In the early 1970s NAB began to acquire Australian artworks that celebrated the diversity and depth of modern Australian artistic vision. Over the decades NAB’s collection has given art appreciators a unique glimpse into some of the very best examples of our country’s contemporary art.
In that time, NAB has accrued more than 2,000 artworks. The majority of the collection is held in Australia and includes works from some the country’s most recognised artists including Frederick McCubbin, Sidney Nolan, Arthur Streeton and John Brack. Some of them are quite historically significant, but they are not significant to NAB’s history.
While the art is appreciated, it is clearly not core to NAB’s role as a bank and supporting customers. Earlier this year NAB decided to sell the vast majority of the Australian art collection and reinvest funds back into the community via the NAB Foundation.
This builds on the NAB Ready Together program to support Australians before, during and after natural disasters.
All proceeds of the sale will be donated to the NAB Foundation supporting community grants that help prepare people, communities and our environment for natural disasters, and support long-term recovery and resilience work.
Supporting the community
NAB Group Chief Operating Officer, Les Matheson said the proceeds would support community organisations doing outstanding work.
“We’re constantly driven to find new ways to help our customers and communities prosper. Proceeds from this sale will go back into the community, helping the NAB Foundation provide grants over coming years. At a time when Australia’s climate is changing, communities and the environment face increased risk from natural disasters, these funds will allow us to do even more to help,” Mr Matheson said.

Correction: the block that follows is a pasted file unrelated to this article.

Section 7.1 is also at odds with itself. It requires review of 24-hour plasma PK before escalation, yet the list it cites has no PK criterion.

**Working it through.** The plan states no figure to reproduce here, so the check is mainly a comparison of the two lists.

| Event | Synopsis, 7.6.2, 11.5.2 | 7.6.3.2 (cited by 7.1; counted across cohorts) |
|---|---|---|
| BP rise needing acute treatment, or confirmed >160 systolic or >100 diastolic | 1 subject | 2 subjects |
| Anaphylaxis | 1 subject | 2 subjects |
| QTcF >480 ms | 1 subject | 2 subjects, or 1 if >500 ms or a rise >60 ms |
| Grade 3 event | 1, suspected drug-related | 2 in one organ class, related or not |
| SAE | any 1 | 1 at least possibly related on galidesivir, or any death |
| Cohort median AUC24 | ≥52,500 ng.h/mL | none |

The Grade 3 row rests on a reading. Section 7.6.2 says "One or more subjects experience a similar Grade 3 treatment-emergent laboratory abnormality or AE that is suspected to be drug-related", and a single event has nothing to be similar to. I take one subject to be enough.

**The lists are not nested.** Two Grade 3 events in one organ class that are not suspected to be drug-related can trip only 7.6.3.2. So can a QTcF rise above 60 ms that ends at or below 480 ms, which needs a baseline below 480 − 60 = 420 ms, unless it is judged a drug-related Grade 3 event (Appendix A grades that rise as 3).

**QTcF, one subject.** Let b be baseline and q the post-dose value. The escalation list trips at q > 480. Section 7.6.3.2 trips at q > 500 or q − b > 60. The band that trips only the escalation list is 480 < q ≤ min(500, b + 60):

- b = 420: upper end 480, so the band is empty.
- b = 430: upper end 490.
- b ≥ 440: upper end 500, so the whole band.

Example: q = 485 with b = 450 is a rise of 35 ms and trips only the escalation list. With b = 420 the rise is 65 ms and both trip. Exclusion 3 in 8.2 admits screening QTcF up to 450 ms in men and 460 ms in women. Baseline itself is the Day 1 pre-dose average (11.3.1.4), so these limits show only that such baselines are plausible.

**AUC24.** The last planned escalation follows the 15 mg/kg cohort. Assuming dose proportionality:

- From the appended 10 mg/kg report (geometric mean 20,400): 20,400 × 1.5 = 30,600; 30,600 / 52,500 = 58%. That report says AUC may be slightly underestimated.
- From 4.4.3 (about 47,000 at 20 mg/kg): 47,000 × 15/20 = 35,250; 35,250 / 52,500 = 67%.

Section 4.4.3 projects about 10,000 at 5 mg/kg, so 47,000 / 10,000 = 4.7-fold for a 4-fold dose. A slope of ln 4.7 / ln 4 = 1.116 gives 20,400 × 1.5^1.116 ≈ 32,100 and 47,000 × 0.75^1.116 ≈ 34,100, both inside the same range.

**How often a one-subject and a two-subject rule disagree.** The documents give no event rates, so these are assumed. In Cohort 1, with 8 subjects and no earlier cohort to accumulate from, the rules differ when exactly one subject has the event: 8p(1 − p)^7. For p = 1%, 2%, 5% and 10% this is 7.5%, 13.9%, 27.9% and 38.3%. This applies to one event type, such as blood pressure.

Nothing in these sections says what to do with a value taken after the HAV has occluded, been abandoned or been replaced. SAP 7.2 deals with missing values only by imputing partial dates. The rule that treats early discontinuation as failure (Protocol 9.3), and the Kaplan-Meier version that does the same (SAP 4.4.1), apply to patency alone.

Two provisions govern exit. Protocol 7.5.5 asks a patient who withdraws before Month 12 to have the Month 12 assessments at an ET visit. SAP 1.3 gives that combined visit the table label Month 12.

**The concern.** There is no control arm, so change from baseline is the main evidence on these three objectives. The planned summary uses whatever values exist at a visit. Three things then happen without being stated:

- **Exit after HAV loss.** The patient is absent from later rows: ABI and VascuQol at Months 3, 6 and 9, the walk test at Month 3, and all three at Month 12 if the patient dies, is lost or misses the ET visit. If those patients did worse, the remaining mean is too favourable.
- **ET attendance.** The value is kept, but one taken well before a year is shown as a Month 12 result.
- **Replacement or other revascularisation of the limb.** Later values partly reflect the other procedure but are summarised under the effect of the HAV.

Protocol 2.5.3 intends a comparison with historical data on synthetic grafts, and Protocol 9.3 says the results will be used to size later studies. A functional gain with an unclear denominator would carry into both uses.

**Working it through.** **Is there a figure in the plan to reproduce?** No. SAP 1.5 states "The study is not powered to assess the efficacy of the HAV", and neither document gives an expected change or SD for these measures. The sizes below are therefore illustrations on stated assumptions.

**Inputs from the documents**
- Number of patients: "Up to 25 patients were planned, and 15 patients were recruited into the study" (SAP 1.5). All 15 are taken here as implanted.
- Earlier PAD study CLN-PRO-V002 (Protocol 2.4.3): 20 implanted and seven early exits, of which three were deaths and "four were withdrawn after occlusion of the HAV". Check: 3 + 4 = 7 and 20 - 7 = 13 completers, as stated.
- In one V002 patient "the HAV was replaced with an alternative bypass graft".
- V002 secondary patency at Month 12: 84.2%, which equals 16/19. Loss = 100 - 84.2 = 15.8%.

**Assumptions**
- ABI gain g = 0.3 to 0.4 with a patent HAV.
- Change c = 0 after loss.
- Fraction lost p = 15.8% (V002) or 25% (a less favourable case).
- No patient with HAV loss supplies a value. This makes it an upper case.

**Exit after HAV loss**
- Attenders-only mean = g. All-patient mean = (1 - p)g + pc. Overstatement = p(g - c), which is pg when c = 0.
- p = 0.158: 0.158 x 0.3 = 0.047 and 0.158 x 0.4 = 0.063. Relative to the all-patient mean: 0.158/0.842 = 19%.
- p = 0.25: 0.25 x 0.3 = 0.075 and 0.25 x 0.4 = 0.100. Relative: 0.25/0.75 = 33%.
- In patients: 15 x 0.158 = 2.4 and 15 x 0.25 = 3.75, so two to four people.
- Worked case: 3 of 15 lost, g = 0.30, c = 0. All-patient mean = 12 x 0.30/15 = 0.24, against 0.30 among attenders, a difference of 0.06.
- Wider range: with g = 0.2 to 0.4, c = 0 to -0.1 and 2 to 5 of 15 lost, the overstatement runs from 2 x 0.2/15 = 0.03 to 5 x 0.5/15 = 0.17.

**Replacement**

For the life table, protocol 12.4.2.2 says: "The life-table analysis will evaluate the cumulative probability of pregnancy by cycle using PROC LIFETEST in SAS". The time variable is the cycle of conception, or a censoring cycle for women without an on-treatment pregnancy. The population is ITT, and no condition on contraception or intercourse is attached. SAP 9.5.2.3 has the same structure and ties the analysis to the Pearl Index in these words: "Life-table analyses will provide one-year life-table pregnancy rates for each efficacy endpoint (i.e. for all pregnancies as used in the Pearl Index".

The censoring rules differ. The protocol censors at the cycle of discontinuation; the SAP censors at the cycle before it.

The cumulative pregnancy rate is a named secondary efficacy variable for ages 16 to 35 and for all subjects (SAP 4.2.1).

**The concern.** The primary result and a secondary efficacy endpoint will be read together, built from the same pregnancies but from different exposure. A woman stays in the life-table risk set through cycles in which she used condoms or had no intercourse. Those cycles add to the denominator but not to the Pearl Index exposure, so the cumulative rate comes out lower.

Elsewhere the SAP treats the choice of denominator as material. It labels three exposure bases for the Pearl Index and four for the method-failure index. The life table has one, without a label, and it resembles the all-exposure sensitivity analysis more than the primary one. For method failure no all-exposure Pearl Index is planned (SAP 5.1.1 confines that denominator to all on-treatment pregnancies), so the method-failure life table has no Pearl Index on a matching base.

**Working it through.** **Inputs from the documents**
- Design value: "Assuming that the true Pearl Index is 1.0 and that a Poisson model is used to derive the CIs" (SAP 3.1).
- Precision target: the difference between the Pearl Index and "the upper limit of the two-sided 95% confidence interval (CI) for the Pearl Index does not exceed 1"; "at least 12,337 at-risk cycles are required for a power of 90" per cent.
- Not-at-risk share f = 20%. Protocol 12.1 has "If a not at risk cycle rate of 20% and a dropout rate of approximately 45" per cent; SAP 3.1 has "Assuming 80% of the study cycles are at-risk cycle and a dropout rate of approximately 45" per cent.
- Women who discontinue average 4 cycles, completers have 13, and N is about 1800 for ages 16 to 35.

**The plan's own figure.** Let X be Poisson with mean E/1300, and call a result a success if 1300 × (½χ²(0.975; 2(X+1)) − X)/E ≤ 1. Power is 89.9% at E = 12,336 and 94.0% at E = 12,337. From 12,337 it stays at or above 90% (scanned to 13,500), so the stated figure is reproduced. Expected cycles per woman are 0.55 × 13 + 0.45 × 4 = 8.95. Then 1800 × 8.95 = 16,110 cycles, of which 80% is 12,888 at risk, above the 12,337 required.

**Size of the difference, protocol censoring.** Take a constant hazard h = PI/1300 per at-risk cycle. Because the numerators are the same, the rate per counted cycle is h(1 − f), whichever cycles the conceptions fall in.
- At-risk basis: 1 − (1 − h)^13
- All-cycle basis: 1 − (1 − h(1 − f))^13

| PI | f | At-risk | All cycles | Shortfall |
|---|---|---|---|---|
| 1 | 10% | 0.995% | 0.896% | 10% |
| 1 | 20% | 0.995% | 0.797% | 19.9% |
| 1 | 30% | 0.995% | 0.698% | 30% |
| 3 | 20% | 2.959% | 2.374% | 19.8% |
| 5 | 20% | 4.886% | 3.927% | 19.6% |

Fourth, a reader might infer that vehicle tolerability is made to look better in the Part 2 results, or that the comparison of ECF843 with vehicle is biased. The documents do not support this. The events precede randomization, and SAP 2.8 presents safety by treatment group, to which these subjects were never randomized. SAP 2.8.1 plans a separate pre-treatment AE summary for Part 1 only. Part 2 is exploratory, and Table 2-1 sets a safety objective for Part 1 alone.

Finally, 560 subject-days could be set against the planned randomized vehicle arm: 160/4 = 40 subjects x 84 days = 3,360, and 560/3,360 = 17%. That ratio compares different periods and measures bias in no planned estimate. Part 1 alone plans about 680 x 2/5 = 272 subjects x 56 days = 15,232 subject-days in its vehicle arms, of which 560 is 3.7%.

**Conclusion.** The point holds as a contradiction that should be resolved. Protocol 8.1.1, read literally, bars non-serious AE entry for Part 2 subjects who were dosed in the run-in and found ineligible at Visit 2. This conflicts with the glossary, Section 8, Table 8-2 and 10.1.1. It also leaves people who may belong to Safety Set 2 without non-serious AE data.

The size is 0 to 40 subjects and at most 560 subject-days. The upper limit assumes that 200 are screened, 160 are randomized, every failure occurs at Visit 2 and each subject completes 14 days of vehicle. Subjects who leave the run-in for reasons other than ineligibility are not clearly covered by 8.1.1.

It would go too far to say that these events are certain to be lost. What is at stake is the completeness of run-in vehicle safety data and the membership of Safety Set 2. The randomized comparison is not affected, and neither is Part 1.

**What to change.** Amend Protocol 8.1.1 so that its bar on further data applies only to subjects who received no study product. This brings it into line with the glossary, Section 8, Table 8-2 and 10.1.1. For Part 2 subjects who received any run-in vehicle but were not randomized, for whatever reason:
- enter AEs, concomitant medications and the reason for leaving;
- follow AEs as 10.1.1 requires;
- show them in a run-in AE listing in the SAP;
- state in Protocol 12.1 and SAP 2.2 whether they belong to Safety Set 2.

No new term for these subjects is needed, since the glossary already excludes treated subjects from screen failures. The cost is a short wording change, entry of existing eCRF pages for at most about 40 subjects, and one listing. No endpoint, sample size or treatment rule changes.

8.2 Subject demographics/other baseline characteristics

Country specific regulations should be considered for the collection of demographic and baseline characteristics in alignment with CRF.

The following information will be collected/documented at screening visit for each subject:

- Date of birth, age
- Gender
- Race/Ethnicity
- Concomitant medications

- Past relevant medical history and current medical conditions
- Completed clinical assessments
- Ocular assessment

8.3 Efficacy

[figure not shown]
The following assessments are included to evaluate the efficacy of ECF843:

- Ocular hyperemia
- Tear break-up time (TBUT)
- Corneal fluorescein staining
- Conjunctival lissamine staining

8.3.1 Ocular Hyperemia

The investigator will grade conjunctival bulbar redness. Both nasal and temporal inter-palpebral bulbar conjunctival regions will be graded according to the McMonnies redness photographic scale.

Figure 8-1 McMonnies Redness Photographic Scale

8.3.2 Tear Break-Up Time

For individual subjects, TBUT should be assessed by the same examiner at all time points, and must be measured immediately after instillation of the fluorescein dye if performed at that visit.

“Every summer we are confronted by images of towns impacted by these events and we wanted to be able to do more and we felt like this was a practical and appropriate way that we could do that.”
Since 2008, the NAB Foundation has contributed more than $13.6 million to positive social change programs, including 1300KOALAZ a group of dedicated Volunteer Koala Carers and Rescuers in South Australia.
1300KOALAZ CEO, Cheryl Zampin said donations from the NAB Foundation have assisted their team in efficiently preparing for natural disasters so they can start their environmental assessments and outreach programs as soon as the disaster itself has subsided.
“Before a natural disaster strikes, we need to be ready. Volunteer organisations like us rely on grants. Even long after a disaster, the community continues to feel the impacts. The NAB Foundation Community Grants help communities access the support they need, before, during and after a natural disaster,” Ms Zampin said.
“By redirecting these profits into the NAB Foundation, the funds will contribute to the Foundation’s grant programs to further safeguard local and regional communities and fund projects that will support our economic recovery and ensure Australia is more prepared for natural disasters and climate change,” Mr Matheson said.
Rural Health Connect is another recent beneficiary of a NAB Foundation Community Grant, helping them further their crucial work of providing an online platform that links people in rural Australia to psychologists over video and phone calls, helping to manage the impacts of natural disasters and isolation.
“We hope this work will help the communities and customers we serve and make a real difference at a critical time for the nation’s economic recovery from COVID-19 and the extreme bushfire and weather events of 2020,” Mr Matheson said.
While much of NAB’s current art collection will be sold, the bank will retain a small number of pieces that have extra significance or hold a special place in the institution’s history as part of NAB’s heritage collection. This includes two Archibald Prize winning portraits of former bank executives.
Auctioneers Leonard Joel and Deutscher and Hackett in Melbourne will facilitate the public auctions on February 22 and 23 2022.
Public previews also set to take place next year in Sydney from February 9-13 and in Melbourne from February 17-21.